What is the difference among Normal ACL, crypto ACL, ACL Manager
I guess you are partly referring to the terms used in the ASDM Configuration section.
I dont personally use ASDM really all that much as I do most configurations through CLI so I might not be familiar with all the terms used on ASDM side.
Generally speaking the terms you mention mean the following
Normal ACL I assume refers to the ACLs that you are using on the ASA interfaces to control traffic. These ACLs are usually attached in the inbound direction to the ASA interface in which case they control traffic that is coming from network behind that interface towards (inbound) to that interface. In other words they are heading out towards some destination hosts behind a different ASA interface. There is usually no need to define a outbound ACL.
Crypto ACL usually refers to the ACL you define in a L2L VPN configuration to define the local/remote networks of the VPN Connection. This tells the ASA between which networks or hosts traffic should be forwarded through VPN and through which VPN. I guess a Split Tunnel ACL in VPN Client setups could also be called a Crypto ACL but to me it usually refers to L2L VPN connections ACL
ACL Manager I am not completely sure about this. There is a section in the ASDM called this. It seems to me to be the section where you can see all the ACLs configured on your ASA firewall currently. Notice though that not all of the ACLs are necesarily attached to any interface or used in some other role.
With regards to your second question,
The Crypto ACL that is used in the "crypto map" configuration tells the ASA what traffic needs to be forwarded through a VPN connection. You define source network/host and a destination network/host (or multiple of both) which tells the ASA what traffic to forward.
The NAT configuration is not that clear. Most of the time you will configure NAT0 as you might be connecting 2 offices together through the Internet with the help of L2L VPN. Then its natural to configure NAT0 so that your 2 LAN networks can directly communicate using their local IP addresses. In some cases you might on the other hand want to use a public IP address even through the L2L VPN connection. In this case you naturally would not configure NAT0 (unless you actually had a public IP address/subnet in your LAN network) but you would rather define that public IP address as the source in the Crypto ACL.
With regards to your third question,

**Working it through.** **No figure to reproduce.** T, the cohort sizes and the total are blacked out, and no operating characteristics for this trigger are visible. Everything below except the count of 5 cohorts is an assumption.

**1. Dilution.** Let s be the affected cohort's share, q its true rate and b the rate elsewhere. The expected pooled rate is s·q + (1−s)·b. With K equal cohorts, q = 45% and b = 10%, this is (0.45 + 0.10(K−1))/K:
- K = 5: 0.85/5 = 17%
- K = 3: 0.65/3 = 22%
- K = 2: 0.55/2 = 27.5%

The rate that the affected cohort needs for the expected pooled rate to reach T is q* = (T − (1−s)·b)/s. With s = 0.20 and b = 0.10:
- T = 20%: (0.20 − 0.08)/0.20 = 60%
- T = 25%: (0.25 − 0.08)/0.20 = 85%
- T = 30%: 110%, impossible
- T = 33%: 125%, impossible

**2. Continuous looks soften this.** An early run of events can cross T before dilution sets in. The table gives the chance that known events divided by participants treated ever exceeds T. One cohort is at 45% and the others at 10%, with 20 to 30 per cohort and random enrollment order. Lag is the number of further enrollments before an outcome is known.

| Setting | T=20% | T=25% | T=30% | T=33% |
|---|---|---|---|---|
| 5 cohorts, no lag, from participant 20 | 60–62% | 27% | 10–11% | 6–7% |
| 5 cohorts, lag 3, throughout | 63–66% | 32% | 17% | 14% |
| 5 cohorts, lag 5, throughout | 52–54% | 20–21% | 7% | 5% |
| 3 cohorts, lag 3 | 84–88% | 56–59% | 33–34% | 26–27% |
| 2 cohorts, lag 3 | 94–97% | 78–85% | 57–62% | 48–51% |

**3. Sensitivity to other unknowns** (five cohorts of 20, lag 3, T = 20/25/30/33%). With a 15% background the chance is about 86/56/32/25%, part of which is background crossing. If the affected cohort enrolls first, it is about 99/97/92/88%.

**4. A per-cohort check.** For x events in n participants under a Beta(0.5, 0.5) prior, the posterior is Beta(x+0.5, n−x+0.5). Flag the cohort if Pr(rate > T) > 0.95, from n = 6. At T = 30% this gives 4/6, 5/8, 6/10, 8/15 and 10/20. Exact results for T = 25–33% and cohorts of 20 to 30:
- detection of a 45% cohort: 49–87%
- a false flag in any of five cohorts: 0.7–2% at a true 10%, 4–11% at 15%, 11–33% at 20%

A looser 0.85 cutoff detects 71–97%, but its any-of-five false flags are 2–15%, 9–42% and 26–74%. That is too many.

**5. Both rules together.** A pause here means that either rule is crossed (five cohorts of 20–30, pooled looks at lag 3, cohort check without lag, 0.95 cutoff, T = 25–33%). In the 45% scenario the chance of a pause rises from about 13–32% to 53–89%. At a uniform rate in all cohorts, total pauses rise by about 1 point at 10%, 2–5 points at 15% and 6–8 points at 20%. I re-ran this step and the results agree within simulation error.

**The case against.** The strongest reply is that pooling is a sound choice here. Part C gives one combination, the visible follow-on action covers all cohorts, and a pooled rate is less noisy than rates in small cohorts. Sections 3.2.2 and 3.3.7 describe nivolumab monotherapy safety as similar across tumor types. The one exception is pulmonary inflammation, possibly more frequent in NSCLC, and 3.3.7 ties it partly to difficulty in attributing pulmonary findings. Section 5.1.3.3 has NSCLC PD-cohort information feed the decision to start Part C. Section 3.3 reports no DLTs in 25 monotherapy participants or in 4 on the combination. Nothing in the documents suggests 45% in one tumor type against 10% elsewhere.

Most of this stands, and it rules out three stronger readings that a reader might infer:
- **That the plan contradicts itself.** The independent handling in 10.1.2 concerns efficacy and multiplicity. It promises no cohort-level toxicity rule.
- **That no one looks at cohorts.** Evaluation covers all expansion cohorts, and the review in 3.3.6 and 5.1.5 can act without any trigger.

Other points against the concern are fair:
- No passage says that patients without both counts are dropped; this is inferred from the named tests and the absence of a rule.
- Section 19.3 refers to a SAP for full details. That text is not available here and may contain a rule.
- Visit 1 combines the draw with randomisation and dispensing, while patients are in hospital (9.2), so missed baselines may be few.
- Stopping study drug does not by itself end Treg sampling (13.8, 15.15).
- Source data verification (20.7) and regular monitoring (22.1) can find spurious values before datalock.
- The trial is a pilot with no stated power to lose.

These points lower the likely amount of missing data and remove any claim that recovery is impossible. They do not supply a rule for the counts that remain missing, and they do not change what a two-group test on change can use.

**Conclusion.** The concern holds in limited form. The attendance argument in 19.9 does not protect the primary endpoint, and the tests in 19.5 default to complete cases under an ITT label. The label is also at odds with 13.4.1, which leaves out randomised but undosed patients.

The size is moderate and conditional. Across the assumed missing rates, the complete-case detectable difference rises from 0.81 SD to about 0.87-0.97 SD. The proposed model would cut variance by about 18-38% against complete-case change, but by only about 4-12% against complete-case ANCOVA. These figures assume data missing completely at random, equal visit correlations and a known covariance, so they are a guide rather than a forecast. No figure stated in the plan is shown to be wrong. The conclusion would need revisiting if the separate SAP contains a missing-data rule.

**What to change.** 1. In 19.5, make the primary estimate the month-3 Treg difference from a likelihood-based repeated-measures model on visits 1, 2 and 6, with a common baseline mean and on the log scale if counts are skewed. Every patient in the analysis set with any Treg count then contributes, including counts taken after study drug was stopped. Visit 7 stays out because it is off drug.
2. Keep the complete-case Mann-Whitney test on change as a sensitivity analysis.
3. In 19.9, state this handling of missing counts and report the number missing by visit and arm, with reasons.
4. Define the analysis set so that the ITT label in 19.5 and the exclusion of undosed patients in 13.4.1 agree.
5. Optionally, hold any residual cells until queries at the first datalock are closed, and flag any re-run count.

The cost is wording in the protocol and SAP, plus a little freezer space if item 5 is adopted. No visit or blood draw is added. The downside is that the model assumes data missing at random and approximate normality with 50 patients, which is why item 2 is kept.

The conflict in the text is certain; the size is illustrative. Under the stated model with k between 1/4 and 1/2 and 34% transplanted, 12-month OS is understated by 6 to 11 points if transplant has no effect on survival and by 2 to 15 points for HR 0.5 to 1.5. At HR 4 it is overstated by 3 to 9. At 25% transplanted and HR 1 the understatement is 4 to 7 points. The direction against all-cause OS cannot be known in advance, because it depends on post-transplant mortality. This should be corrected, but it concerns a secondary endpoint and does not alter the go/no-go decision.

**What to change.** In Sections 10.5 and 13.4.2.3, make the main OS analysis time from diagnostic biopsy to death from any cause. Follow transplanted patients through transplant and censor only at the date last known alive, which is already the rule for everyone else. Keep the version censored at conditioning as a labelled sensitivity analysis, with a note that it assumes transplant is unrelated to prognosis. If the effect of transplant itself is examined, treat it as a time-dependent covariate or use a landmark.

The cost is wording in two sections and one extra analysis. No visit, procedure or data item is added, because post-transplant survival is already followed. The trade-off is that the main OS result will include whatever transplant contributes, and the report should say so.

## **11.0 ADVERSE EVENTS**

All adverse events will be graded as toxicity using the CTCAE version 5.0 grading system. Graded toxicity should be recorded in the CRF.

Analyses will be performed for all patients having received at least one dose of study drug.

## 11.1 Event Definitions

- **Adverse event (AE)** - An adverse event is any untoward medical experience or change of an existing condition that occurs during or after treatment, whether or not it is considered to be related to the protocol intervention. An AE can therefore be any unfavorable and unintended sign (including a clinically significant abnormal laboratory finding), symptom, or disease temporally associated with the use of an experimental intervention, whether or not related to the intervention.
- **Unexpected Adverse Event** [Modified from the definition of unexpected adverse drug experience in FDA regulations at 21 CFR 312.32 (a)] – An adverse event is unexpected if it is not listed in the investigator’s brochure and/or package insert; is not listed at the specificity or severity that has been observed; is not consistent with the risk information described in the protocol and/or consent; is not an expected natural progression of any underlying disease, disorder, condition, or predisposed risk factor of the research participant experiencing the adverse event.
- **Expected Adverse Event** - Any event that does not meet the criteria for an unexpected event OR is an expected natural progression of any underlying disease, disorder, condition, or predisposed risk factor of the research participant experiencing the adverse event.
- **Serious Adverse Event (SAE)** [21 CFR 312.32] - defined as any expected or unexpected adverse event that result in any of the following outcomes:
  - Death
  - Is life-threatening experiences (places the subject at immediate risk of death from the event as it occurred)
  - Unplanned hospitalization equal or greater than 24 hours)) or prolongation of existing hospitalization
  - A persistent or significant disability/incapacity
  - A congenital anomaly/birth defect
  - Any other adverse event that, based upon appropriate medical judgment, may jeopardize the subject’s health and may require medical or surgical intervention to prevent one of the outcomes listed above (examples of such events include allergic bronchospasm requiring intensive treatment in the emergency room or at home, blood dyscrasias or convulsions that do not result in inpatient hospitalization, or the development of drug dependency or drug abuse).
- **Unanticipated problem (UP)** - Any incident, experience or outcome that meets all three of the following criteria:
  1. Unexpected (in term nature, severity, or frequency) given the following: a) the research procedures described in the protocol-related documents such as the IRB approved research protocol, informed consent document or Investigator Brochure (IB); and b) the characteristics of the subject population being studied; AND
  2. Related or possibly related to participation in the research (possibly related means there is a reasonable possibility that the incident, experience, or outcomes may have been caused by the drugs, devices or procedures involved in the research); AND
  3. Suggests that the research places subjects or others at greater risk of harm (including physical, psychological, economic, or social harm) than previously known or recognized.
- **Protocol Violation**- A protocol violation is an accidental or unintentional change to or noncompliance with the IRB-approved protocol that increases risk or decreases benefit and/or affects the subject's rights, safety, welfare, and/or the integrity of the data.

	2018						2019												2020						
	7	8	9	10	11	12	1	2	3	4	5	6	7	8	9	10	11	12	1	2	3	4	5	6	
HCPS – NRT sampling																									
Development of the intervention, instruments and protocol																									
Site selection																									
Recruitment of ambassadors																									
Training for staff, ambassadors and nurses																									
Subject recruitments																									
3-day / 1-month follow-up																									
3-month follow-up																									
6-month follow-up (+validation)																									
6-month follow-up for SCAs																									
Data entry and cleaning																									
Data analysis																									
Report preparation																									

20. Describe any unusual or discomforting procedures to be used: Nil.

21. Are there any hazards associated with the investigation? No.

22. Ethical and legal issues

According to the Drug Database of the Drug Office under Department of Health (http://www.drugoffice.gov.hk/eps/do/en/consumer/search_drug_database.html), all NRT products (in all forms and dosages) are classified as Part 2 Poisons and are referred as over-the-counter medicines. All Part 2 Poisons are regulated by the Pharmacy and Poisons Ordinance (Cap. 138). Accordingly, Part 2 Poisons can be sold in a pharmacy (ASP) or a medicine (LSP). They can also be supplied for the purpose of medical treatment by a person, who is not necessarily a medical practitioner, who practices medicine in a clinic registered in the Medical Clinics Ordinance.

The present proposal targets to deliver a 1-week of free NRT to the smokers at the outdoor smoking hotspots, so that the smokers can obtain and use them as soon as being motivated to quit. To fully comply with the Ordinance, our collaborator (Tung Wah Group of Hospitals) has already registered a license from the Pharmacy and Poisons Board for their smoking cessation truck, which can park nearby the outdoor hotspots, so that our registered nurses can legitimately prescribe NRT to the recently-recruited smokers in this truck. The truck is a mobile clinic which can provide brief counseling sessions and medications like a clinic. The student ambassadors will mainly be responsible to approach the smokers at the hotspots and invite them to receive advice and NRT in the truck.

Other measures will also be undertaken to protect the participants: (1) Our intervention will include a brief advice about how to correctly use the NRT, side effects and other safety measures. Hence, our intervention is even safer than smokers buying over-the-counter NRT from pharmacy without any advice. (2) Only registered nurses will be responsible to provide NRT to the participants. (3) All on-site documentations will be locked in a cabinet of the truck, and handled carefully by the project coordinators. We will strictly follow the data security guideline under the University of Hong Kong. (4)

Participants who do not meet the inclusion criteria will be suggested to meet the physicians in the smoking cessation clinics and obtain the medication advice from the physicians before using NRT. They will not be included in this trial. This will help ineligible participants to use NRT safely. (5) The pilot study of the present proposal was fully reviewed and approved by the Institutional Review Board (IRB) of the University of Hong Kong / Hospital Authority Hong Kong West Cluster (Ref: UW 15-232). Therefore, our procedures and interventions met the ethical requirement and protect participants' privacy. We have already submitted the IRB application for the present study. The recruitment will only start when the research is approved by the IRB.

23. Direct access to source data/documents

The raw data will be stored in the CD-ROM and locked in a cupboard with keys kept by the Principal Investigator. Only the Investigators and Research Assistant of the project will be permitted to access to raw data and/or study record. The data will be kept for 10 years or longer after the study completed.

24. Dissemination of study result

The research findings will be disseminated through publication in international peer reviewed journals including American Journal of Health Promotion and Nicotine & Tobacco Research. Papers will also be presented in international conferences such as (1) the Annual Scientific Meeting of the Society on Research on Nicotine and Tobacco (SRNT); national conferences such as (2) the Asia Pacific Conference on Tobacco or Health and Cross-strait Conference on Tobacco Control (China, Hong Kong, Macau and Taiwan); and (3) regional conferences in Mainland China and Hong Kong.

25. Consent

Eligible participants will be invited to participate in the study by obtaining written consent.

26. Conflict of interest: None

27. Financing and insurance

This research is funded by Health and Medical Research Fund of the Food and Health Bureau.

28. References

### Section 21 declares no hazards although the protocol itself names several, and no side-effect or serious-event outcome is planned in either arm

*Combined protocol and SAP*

These 2 different ACLs (if we are talking about interface ACLs and Crypto ACLs) dont really "compete" with each other. When traffic attempts to pass through the ASA the interface ACL is first check. Then the NAT is applied (depends if its configured or not) and after this the traffic is matched against the Crypto ACL.
So lets say you configured a L2L VPN and your aim was to have the LAN networks at both ends connect to eachother with their original IP addresses then you would need a NAT0 configuration to avoid NAT happening. You would also configure the actual local and remote network in the Crypto ACL. Now lets say you forgot to configure NAT0 then your traffic would probably match the Dynamic PAT for Internet traffic. And naturally when this NAT is applied the source address doesnt match the one in the Crypto ACL anymore so the traffic is NOT passed on to the L2L VPN but rather forwarded to the Internet.
With regards to your fourth question,
There are several things that we can check. Naturally you can check the L2L VPN configurations
You first check the Crypto Map configurations with
show run crypto map
Find the section for the correct L2L VPN connection on the basis of the peer IP address for example. (The lines related to one L2L VPN connection always have the same after the Crypto Map name)
Find the following looking CLI configuration line
Then you can check what the ACL has configured with the command
show run access-list
This will tell you what traffic is supposed to be passed through the L2L VPN connection.
To confirm what would happen to a certain packet that is coming from the LAN through ASA towards some remote address you can use the "packet-tracer" command. This will show a VPN Phase if it matches some VPN configuration.
Example commands could be
packet-tracer input inside tcp
packet-tracer input inside udp
packet-tracer input inside icmp
The above are the example commands for some TCP/UDP or ICMP test. The source interface in this case is "inside" where the connecting host would be located at. In your ASA the interface might have a different name,
The Packet Tracer is also available through the ASDM in its top menus.
Hope this helps
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